Without and with cervical plating (ACDF+CP) are accepted surgical techniques for the treatment of degenerative cervical disc disorder.
This spine surgery is one of the most prevalent performed, and the frequency of its performance is rapidly increasing as the aging population grows. Although ASCs offer significant cost advantages over hospital-based surgical centers, concern over the safety of outpatient ACDF has slowed its adoption.
The earliest descriptions of the technique have always been attributed to Cloward, Smith, and Robinson. However, in the French literature, this procedure was also described by others during the exact same time period (in the 1950s). At a meeting in Paris in 1955, Belgians Albert Dereymaeker and Joseph Cyriel Mulier, a neurosurgeon and an orthopedic surgeon, respectively, described the technique that involved an anterior cervical discectomy and the placement of an iliac crest graft in the intervertebral disc space. In 1956, a summary of their oral presentation was published, and a subsequent paper-an illustrated description of the technique and the details of a larger case series with a 3.5-year follow-up period-followed in 1958. The list of authors who first described ACDF should be completed by adding Dereymaeker's and Mulier's names. They made an important contribution to the practice of spinal surgery that was not generally known because they published in French 3).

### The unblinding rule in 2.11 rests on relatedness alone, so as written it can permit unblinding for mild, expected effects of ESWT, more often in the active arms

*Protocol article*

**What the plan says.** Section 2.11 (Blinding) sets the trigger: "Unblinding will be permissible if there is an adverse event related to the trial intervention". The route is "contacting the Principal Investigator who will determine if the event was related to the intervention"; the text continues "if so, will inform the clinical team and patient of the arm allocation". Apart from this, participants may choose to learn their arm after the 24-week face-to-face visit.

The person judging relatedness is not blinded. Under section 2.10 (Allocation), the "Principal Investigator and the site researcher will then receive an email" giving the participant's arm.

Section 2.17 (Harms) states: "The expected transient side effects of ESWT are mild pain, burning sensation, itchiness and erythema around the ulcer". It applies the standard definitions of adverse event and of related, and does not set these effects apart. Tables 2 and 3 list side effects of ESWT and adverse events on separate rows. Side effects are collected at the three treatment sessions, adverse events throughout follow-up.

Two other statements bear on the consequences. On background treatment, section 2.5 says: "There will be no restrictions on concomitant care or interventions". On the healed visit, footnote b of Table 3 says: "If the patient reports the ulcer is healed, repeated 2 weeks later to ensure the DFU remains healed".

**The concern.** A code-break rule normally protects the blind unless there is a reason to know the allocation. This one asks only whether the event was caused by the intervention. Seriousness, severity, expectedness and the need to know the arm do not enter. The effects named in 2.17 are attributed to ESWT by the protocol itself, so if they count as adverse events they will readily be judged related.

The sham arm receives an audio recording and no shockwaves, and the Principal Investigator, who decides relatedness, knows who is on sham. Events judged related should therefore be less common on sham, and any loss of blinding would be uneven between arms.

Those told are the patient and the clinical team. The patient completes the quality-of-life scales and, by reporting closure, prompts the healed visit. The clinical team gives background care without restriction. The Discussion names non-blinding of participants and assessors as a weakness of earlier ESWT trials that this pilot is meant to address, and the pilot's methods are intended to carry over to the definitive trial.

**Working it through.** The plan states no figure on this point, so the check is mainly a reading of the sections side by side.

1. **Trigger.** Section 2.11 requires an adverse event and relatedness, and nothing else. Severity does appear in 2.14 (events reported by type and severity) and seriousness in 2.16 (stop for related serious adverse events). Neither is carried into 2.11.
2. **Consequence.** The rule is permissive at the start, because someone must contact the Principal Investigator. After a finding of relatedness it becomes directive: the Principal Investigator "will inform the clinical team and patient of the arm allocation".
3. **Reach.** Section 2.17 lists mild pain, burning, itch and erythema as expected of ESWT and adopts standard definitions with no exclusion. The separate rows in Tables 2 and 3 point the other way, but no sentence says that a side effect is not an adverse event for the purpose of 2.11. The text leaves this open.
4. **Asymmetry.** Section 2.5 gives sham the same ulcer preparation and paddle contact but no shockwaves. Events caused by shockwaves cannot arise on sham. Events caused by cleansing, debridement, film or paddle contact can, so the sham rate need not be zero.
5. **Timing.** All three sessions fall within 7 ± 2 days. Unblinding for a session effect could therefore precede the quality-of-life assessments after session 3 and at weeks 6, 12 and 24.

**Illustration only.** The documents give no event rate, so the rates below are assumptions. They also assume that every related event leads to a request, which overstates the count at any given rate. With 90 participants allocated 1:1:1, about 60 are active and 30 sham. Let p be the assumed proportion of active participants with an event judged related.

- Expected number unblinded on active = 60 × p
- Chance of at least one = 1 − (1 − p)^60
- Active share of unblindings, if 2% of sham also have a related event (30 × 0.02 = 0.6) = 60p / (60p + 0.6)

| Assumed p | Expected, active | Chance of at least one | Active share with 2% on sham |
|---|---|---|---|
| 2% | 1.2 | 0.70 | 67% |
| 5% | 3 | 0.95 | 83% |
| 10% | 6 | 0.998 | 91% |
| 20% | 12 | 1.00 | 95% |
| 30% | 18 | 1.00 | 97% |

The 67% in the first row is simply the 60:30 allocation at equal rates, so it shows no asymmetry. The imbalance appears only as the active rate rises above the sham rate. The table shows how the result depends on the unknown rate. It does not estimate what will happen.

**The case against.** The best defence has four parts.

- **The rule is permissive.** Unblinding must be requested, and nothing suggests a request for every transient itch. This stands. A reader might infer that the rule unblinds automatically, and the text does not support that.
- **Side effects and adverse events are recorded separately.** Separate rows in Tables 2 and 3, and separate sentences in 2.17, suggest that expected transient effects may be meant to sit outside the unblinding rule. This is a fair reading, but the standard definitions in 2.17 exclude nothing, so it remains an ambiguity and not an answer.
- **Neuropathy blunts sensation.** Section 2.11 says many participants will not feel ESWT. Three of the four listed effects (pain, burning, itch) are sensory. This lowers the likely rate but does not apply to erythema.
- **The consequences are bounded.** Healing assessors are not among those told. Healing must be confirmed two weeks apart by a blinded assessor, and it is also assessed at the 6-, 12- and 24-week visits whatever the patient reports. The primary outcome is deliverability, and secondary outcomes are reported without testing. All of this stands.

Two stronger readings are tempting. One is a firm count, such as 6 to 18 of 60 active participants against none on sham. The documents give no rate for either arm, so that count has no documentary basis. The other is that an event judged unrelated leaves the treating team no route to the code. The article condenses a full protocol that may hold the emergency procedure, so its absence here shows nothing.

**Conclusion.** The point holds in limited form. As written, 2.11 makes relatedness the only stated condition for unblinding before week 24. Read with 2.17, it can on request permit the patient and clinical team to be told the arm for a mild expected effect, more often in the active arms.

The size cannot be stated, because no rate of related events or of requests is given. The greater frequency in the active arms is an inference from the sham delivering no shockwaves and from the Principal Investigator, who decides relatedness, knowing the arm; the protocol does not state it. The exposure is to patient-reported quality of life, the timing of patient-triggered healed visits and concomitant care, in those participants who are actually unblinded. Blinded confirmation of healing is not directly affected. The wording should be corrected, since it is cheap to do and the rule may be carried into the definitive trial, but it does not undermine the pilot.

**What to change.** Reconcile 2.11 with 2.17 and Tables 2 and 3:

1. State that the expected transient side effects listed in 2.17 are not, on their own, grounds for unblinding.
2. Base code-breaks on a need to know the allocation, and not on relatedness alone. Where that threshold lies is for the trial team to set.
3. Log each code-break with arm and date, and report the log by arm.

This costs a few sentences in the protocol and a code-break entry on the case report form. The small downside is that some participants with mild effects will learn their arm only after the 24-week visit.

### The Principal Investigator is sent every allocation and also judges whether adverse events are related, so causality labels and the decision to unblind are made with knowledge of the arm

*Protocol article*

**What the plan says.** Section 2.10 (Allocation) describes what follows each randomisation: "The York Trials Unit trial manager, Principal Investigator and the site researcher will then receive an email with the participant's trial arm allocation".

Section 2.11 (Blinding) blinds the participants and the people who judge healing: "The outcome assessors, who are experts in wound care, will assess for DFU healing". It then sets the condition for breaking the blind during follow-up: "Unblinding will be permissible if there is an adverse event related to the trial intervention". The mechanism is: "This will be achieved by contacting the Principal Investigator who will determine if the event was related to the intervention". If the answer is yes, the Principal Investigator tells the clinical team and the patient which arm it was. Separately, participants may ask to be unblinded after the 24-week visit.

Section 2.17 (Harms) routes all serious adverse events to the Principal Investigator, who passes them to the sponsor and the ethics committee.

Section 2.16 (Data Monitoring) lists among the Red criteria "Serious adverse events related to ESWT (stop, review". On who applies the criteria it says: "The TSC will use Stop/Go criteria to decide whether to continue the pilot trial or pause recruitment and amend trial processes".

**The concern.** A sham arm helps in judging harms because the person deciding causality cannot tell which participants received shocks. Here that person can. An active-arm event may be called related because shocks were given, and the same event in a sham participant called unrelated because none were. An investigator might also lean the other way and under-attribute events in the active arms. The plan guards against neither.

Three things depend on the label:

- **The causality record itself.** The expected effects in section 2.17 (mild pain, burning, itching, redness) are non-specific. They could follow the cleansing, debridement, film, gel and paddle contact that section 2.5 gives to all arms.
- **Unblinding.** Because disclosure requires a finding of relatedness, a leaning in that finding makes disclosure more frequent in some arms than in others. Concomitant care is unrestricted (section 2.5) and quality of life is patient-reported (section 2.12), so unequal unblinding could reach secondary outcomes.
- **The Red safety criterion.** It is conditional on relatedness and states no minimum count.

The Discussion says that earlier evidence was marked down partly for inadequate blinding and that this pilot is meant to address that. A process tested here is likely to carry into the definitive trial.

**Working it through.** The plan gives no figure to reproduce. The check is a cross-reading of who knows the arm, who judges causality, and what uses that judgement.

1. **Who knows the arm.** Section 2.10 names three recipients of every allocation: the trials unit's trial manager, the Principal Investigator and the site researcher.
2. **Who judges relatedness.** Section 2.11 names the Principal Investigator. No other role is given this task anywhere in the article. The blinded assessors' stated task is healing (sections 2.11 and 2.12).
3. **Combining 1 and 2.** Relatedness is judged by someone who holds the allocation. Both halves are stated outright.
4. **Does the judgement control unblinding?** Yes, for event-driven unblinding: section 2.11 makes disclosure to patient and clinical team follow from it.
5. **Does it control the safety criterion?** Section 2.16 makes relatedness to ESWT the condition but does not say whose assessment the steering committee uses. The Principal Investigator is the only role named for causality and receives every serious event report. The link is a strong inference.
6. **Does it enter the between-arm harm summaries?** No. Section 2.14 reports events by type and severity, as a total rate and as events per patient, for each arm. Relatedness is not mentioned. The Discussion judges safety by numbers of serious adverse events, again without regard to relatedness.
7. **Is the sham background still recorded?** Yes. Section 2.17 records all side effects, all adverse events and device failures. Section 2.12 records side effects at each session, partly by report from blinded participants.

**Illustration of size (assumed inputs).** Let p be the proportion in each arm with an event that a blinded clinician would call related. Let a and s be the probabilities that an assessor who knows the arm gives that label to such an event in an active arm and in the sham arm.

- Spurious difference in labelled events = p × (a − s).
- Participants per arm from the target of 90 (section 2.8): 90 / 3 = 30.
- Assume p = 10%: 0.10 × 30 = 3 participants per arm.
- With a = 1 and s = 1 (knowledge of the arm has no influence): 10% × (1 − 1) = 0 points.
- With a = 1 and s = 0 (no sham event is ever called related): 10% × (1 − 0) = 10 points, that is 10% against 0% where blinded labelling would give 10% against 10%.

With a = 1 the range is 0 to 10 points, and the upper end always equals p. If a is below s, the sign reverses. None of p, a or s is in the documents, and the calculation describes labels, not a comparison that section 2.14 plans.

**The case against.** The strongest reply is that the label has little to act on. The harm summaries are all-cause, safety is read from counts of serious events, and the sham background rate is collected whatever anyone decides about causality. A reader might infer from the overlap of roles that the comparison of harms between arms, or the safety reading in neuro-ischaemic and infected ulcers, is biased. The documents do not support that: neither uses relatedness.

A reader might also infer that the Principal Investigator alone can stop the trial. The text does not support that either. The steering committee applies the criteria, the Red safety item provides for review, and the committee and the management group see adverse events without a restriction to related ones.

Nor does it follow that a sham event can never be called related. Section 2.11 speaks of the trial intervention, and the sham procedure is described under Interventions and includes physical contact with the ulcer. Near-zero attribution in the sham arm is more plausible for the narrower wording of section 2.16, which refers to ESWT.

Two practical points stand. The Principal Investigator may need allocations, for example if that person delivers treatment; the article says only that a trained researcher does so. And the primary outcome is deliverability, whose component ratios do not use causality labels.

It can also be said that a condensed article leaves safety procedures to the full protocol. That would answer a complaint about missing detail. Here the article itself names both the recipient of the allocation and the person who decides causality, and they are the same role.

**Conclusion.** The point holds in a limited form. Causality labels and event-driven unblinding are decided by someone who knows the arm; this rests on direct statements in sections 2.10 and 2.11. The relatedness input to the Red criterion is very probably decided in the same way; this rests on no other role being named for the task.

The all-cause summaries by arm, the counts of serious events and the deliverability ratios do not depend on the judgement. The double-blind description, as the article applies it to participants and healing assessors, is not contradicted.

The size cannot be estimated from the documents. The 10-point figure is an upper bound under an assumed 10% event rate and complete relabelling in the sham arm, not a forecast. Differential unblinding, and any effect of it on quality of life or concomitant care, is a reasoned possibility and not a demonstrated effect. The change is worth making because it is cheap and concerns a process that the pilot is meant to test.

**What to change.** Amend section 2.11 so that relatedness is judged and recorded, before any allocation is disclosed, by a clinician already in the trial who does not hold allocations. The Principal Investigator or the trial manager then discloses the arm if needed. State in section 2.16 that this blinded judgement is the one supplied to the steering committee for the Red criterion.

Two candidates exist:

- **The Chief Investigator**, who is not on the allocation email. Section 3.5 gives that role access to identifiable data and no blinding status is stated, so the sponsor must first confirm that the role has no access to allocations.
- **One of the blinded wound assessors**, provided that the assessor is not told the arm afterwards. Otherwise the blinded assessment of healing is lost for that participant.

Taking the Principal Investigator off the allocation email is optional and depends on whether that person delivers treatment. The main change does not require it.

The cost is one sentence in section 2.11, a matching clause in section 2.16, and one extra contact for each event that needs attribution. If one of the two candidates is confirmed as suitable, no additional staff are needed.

From 1999 to 2008, the annual number of cervical discectomies with subsequent fusion for degenerative disc diseases in the USA increased by 67% 4).
It has been shown that ACDF induces biomechanical changes leading to modifications of intradiscal pressure pressure recordings in the cervical spine 6) 7) 8) and to increased stress and motion of vertebral segments adjacent to the fused ones.
The operation is usually straightforward but has multiple pitfalls and nuances 9)
see PDF article of Sonntag VK, Han PP, Vishteh AG. Anterior cervical discectomy. Neurosurgery. 2001 Oct;49(4):909-12. PubMed PMID: 11564253.
In the operating room, the patient must not be hyperextended during intubation.
Somatosensory evoked potentials are routinely monitored.
The patient is placed supine with the neck slightly hyperextended. The head is not turned.
Superficial landmarks serve as the reference points to determine the level of the skin incision, but intraoperative radiographs or fluoroscopic studies are obtained to verify the level.
The cervical spine is approached from the right side unless the patient has undergone a prior approach from the left side. If so, the original incision line is used. If a patient has subclinical vocal cord palsy on the side of the incision, proceeding with an incision on the opposite side is risky. The potential for recurrent laryngeal nerve palsy is highest on the right side, although the risk has not been documented in recent reports. The thoracic duct, however, can be injured when the approach is from the left side.
After copious irrigation, the wound is closed. It is inspected once more by placing two self-retaining Cloward retractors in the wound, keeping one self-retaining retractor deep in the wound. The walls of the wound are checked for any bleeding, which is then controlled, and the opposite retractor is removed slowly. The same maneuver is performed on the other side. The platysma layer is closed with interrupted 3-0 Vicryl suture (Ethicon, Inc., Somerville, NJ), and the skin is closed with a running subcuticular 4-0 Vicryl suture. The suture line is reinforced with Steri-Strips (3M Healthcare, St. Paul, MN) or Dermabond (Closure Medical Corp., Raleigh, NC).